While job shadowing at an animal hospital, Cole had watched a surgery — but it was on a pig. And Slater had the option of cutting out the video if something went wrong. The patient remained on the heart-lung machine for some time, so the team could check their work. Slater said the patients involved in such videoconferencing have agreed to allow their surgeries to be streamed. Slater, who works at Morristown Medical Center in New Jersey, performed the coronary artery bypass graft while students watched through videoconferencing. The facilitator who introduced Slater pointed out that the decisions the students make now will affect their health down the line.
Posters on the tables at the Cafe at Millstream had facts related to heart health. Slater said the heart is like a computer — if you shut it down right, it will boot back up. Slater said the patient, a 68-year-old man with a history of high blood pressure and high cholesterol, had not had a heart attack, but had blockages in the past. Along with Slater, the team included a physician assistant, a scrub nurse, two circulating nurses, a profusionist, who is the person who runs the heart-lung machine, and an anesthesiologist. A total of 120 students, most of them juniors in the health professions program at Millstream Career Center, watched a live open heart surgery Wednesday through a partnership that involved Dr.
The students could see how the heart was beating more vigorously. Slater said generally the wires remain in place forever, but they can be removed if they start causing discomfort or there is an infection. After a bypass operation allowed for more blood flow, it begin beating again, more vigorously than before. Laird is a senior executive at Marathon Petroleum Corp. Slater said his hospital has had a longstanding relationship with Liberty Science Center, also in New Jersey, allowing for programs like this. Cassie Van Horn, a health professions instructor at Millstream, said she has been searching for ways to help her students explore different careers.
The staff also answered questions on many aspects of the science of how the heart works. James Slater and his wife, Fiona Laird; Liberty Science Center; Blanchard Valley Health System; and Millstream. One student asked a question about a portion of the heart that appeared yellow. . Then they saw it cease beating, as the person it belonged to was put on a heart-lung machine.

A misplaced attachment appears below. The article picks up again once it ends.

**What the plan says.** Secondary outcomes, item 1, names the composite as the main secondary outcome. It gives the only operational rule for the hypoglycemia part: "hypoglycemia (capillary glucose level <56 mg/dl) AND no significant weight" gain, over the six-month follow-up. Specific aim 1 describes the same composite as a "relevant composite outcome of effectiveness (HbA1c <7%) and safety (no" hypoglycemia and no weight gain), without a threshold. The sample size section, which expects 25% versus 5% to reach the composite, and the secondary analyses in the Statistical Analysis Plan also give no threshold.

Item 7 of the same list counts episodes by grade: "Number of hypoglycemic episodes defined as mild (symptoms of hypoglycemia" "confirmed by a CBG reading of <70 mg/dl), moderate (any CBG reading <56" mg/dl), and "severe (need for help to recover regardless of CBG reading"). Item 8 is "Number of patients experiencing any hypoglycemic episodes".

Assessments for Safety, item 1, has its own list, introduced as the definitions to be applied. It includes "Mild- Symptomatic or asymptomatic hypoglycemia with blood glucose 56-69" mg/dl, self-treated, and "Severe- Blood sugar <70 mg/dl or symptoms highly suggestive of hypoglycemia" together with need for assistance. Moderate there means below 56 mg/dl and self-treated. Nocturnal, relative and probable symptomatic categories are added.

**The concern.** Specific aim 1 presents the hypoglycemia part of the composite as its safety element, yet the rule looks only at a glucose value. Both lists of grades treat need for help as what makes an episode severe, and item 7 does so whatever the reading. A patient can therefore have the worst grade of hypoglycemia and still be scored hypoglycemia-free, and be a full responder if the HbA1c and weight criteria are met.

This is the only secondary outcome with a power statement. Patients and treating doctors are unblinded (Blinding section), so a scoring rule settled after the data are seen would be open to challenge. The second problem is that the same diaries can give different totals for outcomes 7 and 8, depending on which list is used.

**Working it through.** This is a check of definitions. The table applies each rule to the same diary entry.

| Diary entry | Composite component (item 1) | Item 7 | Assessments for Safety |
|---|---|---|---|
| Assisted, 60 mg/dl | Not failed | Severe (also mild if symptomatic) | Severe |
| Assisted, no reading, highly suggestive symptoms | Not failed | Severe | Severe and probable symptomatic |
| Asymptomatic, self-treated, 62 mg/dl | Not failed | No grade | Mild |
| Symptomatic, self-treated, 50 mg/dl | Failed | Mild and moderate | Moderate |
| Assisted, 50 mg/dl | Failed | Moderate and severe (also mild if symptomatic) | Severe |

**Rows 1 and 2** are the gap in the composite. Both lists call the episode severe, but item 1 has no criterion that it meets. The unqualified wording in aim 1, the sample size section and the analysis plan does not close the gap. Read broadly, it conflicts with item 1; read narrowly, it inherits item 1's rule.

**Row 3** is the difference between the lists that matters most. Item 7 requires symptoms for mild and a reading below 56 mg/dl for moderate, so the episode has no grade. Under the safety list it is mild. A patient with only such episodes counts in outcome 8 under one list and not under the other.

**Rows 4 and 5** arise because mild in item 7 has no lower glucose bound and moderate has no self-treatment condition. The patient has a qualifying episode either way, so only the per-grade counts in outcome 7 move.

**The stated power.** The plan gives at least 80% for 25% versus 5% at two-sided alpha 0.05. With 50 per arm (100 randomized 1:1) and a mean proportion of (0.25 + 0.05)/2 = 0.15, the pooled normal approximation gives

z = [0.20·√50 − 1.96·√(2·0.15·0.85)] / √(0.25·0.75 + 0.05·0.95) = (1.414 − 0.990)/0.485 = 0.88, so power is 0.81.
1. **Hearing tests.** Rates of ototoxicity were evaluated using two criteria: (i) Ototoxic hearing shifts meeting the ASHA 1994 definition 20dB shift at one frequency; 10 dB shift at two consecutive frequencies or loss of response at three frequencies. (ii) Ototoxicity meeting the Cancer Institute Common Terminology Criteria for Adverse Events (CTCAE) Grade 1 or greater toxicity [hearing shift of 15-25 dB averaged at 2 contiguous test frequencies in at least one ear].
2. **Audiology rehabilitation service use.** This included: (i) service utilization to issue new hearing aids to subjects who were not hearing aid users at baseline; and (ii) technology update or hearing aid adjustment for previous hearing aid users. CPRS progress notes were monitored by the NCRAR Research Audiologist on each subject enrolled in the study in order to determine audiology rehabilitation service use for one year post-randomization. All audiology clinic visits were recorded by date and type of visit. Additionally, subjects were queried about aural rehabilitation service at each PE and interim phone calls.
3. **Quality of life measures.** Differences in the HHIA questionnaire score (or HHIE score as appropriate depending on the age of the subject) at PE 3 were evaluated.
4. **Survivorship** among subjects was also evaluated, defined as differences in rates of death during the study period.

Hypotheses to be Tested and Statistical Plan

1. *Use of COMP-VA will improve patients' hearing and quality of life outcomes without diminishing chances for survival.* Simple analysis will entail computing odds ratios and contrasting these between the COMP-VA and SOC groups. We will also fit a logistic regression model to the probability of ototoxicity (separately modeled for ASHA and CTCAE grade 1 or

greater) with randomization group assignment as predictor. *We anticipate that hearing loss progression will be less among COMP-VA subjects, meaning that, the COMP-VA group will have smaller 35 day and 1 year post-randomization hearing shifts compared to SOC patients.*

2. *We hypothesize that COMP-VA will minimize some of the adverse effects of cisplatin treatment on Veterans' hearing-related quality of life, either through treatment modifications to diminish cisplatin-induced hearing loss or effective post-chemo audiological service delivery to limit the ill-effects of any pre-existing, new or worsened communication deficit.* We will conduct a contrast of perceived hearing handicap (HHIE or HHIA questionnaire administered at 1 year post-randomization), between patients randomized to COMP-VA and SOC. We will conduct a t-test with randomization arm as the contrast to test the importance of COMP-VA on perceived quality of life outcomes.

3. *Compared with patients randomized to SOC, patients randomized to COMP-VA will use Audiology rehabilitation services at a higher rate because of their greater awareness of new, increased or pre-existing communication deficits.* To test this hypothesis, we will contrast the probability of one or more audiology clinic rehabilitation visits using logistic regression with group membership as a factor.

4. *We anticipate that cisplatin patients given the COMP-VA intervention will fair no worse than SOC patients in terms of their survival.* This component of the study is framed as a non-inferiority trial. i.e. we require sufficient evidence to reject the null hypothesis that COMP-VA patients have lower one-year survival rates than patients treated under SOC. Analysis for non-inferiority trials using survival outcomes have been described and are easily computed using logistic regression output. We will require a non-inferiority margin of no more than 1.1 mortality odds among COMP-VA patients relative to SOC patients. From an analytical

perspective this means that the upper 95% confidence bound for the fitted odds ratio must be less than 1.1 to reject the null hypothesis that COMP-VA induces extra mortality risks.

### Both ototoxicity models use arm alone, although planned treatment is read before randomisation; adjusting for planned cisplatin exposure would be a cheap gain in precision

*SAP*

Now, YouTube makes it possible, but this program goes beyond that in that the students get to interact with all the medical staff, he said. Allison Kimberlin wants to become a certified registered nurse anesthetist. When her career meant she was moving to Findlay recently, Slater, who has an established medical practice, remained in New Jersey. The heart started beating on its own again, even before the patient was taken off the machine. She said students would see the surgical saw divide the sternum — basically breaking the bone in a controlled fashion.
As its name suggests, a bypass allows blood to bypass a blockage. The surgeon sews on new blood vessels to physically channel the blood from above to below the blockage, Slater said. The surgical team did a bypass Wednesday because of a blockage. He told students the five main risk factors are high blood pressure, high cholesterol, diabetes, smoking and family history in particular, heart disease in a family member under age 60. Her students plan to go into a variety of fields, ranging from surgery to nursing to dietetics to dental hygiene. The blockage still exists, but it no longer affects the heart. .
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